create a `RAJA::Layout`

object with a permutation. The method takes two
arguments, the extents of each dimension and the permutation.

Note

If a permuted Layout is created with the *identity permutation*
(e.g., {0,1,2}), the Layout is the same as if it were created by

Next, we permute the striding order for the two-dimensional example:

```
std::array<RAJA::idx_t, 2> perm2 {{1, 0}};
RAJA::Layout< 2, int > perm2_layout =
RAJA::make_permuted_layout( {{Nx, Ny}}, perm2);
RAJA::View< int, RAJA::Layout<2, int> > perm_view_2D(a, perm2_layout);
iter = 0;
for (int j = 0; j < Ny; ++j) {
for (int i = 0; i < Nx; ++i) {
perm_view_2D(i, j) = iter;
++iter;
}
}
```

Read from right to left, the permutation ‘{1, 0}’ specifies that the first (zero) index ‘i’ is stride-1 and the second index (one) ‘j’ has stride equal to the extent of the first Layout dimension ‘Nx’. This is evident in the for-loop ordering.

Here is the three-dimensional case, where we have reversed the striding order using the permutation ‘{2, 1, 0}’:

```
std::array<RAJA::idx_t, 3> perm3a {{2, 1, 0}};
RAJA::Layout< 3, int > perm3a_layout =
RAJA::make_permuted_layout( {{Nx, Ny, Nz}}, perm3a);
RAJA::View< int, RAJA::Layout<3, int> > perm3a_view_3D(a, perm3a_layout);
iter = 0;
for (int k = 0; k < Nz; ++k) {
for (int j = 0; j < Ny; ++j) {
for (int i = 0; i < Nx; ++i) {
perm3a_view_3D(i, j, k) = iter;
++iter;
}
}
}
```

The data access remains stride-1 due to the for-loop reordering. For fun, here is another three-dimensional permutation:

```
std::array<RAJA::idx_t, 3> perm3b {{1, 2, 0}};
RAJA::Layout< 3, int > perm3b_layout =
RAJA::make_permuted_layout( {{Nx, Ny, Nz}}, perm3b);
RAJA::View< int, RAJA::Layout<3, int> > perm3b_view_3D(a, perm3b_layout);
iter = 0;
for (int j = 0; j < Ny; ++j) {
for (int k = 0; k < Nz; ++k) {
for (int i = 0; i < Nx; ++i) {
perm3b_view_3D(i, j, k) = iter;
++iter;
}
}
}
```

The permutation is ‘{1, 2, 0}’ so to make the data access stride-1, we swap the ‘j’ and ‘k’ loops and leave the ‘i’ loop as the inner loop.

## Multi-dimensional Indices and Linear Indices¶

`RAJA::Layout`

types provide methods to convert between linear indices and
multi-dimensional indices and vice versa. Recall the Layout ‘perm3a_layout’
from above that was created with the permutation ‘{2, 1, 0}’. To get the
linear index corresponding to the index triple ‘(1, 2, 0)’, you can do
this:

```
int lin = perm3a_layout(1, 2, 0);
```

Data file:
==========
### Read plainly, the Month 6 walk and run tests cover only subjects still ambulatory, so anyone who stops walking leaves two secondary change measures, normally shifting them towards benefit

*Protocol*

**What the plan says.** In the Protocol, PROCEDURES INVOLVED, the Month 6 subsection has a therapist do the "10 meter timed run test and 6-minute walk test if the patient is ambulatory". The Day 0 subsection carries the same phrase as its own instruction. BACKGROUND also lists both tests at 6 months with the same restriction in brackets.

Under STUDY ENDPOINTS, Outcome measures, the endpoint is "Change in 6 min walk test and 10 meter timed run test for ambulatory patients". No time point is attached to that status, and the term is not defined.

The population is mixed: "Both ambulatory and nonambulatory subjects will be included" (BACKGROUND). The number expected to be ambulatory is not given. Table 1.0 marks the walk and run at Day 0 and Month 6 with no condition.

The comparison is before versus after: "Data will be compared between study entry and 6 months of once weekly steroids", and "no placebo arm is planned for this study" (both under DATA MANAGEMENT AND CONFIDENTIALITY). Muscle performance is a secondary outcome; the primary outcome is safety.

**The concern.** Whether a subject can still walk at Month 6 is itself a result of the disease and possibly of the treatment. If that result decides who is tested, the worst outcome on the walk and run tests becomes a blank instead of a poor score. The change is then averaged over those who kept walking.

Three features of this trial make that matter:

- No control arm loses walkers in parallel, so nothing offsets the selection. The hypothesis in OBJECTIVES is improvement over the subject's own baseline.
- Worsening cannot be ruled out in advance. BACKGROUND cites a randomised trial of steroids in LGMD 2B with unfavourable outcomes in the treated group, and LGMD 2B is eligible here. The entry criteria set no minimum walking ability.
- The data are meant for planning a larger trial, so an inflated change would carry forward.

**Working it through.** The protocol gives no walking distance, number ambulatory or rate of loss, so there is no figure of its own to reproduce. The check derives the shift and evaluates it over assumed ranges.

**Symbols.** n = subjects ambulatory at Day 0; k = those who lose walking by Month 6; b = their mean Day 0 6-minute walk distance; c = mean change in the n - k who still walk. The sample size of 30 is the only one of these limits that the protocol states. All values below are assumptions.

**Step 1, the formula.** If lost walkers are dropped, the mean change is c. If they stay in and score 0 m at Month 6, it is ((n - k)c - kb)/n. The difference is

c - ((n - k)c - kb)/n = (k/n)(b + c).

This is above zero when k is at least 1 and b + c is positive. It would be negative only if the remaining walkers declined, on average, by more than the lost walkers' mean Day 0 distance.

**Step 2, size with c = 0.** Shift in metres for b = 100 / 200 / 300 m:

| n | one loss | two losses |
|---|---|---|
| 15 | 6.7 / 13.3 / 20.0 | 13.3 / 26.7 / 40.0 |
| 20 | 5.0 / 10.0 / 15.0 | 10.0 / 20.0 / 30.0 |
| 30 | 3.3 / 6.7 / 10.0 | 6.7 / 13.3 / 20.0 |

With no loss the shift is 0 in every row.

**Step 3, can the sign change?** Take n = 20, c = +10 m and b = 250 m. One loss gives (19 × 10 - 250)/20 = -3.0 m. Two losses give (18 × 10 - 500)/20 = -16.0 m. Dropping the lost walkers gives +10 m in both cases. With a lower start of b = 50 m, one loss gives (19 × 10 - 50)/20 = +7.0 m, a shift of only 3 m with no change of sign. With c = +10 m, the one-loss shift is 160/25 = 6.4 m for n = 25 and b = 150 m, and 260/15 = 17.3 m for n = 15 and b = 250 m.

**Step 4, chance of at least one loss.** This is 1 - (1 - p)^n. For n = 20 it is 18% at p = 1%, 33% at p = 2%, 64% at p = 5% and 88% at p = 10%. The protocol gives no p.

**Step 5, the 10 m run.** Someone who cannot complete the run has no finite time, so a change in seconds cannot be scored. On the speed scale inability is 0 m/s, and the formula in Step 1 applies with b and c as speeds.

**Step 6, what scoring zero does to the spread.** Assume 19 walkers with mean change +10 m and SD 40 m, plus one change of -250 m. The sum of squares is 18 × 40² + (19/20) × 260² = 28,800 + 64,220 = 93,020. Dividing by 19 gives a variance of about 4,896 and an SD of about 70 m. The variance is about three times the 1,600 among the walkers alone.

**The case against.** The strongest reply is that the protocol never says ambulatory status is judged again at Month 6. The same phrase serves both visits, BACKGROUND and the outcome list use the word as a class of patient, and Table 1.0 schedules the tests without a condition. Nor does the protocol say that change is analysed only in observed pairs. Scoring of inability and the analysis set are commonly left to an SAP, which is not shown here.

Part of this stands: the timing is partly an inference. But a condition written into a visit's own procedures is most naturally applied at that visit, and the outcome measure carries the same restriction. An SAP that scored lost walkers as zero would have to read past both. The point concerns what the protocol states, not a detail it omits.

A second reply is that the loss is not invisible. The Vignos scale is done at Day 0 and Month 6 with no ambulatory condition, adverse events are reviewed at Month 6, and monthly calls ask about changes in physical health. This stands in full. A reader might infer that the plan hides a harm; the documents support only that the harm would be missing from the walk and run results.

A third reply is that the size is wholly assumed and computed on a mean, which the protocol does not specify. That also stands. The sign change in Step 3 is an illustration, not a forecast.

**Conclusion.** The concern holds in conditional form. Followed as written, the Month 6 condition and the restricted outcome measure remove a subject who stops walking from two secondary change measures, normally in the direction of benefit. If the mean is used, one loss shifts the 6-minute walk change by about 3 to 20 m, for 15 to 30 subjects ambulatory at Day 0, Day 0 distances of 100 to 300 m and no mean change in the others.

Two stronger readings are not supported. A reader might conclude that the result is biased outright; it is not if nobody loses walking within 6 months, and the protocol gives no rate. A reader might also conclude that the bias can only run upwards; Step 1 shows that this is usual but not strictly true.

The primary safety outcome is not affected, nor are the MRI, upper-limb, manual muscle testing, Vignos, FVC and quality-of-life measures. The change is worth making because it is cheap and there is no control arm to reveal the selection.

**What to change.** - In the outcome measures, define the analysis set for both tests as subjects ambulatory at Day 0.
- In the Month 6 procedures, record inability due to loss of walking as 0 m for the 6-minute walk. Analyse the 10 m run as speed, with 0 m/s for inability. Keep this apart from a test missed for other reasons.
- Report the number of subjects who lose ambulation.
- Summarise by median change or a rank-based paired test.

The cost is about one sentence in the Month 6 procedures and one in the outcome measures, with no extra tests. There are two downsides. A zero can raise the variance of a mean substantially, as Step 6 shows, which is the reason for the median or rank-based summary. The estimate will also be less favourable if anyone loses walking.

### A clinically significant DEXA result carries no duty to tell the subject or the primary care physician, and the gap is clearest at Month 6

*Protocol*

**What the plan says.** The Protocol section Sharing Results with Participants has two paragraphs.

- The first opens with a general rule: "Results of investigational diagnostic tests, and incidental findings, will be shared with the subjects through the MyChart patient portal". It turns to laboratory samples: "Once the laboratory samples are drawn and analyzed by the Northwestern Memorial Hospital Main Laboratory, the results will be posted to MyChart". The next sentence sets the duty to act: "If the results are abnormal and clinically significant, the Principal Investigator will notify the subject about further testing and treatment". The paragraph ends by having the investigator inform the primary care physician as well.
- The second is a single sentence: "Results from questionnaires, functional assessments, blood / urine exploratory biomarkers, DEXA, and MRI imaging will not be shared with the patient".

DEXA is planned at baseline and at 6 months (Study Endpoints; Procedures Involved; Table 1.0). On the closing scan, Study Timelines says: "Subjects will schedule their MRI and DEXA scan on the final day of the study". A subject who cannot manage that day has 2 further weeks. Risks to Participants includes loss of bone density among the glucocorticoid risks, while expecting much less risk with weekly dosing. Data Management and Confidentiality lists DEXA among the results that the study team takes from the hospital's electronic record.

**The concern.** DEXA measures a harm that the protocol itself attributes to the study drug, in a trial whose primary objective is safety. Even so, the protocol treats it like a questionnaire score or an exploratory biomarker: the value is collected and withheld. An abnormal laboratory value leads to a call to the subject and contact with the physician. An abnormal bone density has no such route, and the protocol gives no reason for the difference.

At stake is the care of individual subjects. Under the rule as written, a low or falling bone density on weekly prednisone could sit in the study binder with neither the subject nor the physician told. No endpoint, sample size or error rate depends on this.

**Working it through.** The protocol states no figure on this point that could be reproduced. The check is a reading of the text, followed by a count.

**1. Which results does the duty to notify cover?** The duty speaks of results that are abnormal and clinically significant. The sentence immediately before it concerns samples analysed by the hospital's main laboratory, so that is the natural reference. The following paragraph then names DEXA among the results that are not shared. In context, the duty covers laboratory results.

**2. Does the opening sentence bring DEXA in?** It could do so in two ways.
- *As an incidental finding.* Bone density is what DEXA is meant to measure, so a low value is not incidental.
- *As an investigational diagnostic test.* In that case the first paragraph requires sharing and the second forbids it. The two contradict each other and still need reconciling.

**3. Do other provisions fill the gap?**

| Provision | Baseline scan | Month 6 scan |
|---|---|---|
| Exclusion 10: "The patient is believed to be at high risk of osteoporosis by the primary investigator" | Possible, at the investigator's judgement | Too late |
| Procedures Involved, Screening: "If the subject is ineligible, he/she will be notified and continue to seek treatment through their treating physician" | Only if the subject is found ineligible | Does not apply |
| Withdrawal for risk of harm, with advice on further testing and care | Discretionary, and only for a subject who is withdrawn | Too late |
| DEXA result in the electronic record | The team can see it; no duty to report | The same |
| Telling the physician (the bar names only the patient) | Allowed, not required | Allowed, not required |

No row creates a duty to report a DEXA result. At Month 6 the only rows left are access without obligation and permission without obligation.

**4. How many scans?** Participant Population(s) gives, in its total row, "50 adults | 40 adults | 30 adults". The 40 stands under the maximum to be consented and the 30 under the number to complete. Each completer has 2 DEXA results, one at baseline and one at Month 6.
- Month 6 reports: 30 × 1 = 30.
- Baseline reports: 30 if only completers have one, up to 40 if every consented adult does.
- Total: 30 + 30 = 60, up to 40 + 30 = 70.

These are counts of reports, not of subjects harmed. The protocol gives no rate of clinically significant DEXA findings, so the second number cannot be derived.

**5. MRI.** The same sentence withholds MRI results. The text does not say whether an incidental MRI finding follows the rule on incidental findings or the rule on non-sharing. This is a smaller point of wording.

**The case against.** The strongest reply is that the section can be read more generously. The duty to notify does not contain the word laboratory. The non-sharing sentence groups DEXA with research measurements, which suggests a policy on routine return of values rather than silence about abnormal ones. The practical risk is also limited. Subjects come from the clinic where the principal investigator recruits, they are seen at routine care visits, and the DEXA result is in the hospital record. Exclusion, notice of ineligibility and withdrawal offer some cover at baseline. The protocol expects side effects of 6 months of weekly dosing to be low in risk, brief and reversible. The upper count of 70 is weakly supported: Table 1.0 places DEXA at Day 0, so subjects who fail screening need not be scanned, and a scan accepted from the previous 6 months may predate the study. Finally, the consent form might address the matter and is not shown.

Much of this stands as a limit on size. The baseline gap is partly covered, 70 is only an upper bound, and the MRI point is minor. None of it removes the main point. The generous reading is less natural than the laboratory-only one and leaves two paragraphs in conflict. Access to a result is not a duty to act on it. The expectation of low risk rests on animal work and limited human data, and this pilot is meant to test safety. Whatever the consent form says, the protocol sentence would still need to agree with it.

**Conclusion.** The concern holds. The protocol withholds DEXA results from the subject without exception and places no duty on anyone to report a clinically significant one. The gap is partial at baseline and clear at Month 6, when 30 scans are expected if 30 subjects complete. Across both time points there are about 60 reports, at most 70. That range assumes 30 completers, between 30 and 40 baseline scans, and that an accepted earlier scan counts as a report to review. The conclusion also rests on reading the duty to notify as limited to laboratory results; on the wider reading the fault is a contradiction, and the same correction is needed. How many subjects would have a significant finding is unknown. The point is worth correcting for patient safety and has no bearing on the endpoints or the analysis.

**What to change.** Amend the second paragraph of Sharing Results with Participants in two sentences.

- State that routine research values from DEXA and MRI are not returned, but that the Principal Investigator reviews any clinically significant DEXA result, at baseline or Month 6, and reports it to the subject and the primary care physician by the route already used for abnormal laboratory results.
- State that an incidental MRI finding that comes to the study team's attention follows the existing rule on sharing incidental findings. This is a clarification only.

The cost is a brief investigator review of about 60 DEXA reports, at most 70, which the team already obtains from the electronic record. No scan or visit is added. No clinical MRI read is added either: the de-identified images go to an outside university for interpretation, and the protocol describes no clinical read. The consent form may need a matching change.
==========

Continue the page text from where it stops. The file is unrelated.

The value of ‘lin’ is 7 = 1 + 2 * Nx + 0 * Nx * Ny. To get the index triple for linear index 7, you can do:

```
int i, j, k;
perm3a_layout.toIndices(7, i, j, k);
```

This sets ‘i’ to 1, ‘j’ to 2, and ‘k’ to 0.

Similarly for the Layout ‘permb_layout’, which was created with the permutation ‘{1, 2, 0}’:

```
lin = perm3b_layout(1, 2, 0);
```

sets ‘lin’ to 13 = 1 + 0 * Nx + 2 * Nx * Nz and:

```
perm3b_layout.toIndices(13, i, j, k);
```

sets ‘i’ to 1, ‘j’ to 2, and ‘k’ to 0.

There are more examples in the exercise file associated with this section. Feel free to experiment with them.

One important item to note is that, by default, there is no bounds checking
on indices passed to a `RAJA::View`

data access method or `RAJA::Layout`

index computation methods. Therefore, it is the responsibility of a user
to ensure that indices passed to `RAJA::View`

and `RAJA::Layoout`

methods are in bounds to avoid accessing data outside
of the View or computing invalid indices.

Note

RAJA provides a CMake variable `RAJA_ENABLE_BOUNDS_CHECK`

to
turn run time bounds checking on or off when the code is compiled.
Enabling bounds checking is useful for debugging and to ensure
your code is correct. However, when enabled, bounds checking adds
noticeable run time overhead. So it should not be enabled for
a production build of your code.

## Offset Layouts Apply Offsets to Indices¶

The last topic we cover in this exercise is the `RAJA::OffsetLayout`

type.
We first illustrate the concept of an offset with a C-style for-loop:

```
int imin = -5;
int imax = 6;
for (int i = imin; i < imax; ++i) {
ao_ref[ i-imin ] = i;
}
```

Here, the for-loop runs from ‘imin’ to ‘imax-1’ (i.e., -5 to 5). To avoid out-of-bounds negative indexing, we subtract ‘imin’ (i.e., -5) from the loop index ‘i’.

To do the same thing with RAJA, we create a `RAJA::OffsetLayout`

object
and use it to index into the array:

```
RAJA::OffsetLayout<1, int> offlayout_1D =
RAJA::make_offset_layout<1, int>( {{imin}}, {{imax}} );
RAJA::View< int, RAJA::OffsetLayout<1, int> > aoview_1Doff(ao,
offlayout_1D);
for (int i = imin; i < imax; ++i) {
aoview_1Doff(i) = i;
}
```

`RAJA::OffsetLayout`

is a different type than `RAJA::Layout`

because
it contains offset information. The arguments to the
`RAJA::make_offset_layout`

method are the index bounds.

As expected, the two dimensional case is similar. First, a C-style loop:

```
imin = -1;
imax = 2;
int jmin = -5;
int jmax = 5;
iter = 0;
for (int i = imin; i < imax; ++i) {
for (int j = jmin; j < jmax; ++j) {
ao_ref[ (j-jmin) + (i-imin) * (jmax-jmin) ] = iter;
iter++;
}
}
```

and then the same operation using a `RAJA::OffsetLayout`

object:

```
RAJA::OffsetLayout<2, int> offlayout_2D =
RAJA::make_offset_layout<2, int>( {{imin, jmin}}, {{imax, jmax}} );
RAJA::View< int, RAJA::OffsetLayout<2, int> > aoview_2Doff(ao,
offlayout_2D);
iter = 0;
for (int i = imin; i < imax; ++i) {
for (int j = jmin; j < jmax; ++j) {
aoview_2Doff(i, j) = iter;
iter++;
}
}
```

Note that the first argument passed to `RAJA::make_offset_layout`

contains
the lower bounds for ‘i’ and ‘j’ and the second argument contains the upper
bounds. Also, the ‘j’ index is stride-1 by default since we did not pass
a permutation to the `RAJA::make_offset_layout`

method, which is the same
as the non-offset Layout usage.

Just like `RAJA::Layout`

has a permutation, so does `RAJA::OffsetLayout`

.
Here is an example where we permute the (i, j) index stride ordering:

```
std::array<RAJA::idx_t, 2> perm1D {{1, 0}};
RAJA::OffsetLayout<2> permofflayout_2D =
RAJA::make_permuted_offset_layout<2>( {{imin, jmin}},
{{imax, jmax}},
perm1D );
RAJA::View< int, RAJA::OffsetLayout<2> > aoview_2Dpermoff(ao,
permofflayout_2D);
iter = 0;
for (int j = jmin; j < jmax; ++j) {
for (int i = imin; i < imax; ++i) {
aoview_2Dpermoff(i, j) = iter;
iter++;
}
}
```

The permutation ‘{1, 0}’ is passed as the third argument to
`RAJA::make_offset_layout`

. From the ordering of the for-loops, we can see
that the ‘i’ index is stride-1 and the ‘j’ index has stride equal to the
extent of the ‘i’ dimension so the for-loop nest strides through
the data with unit stride.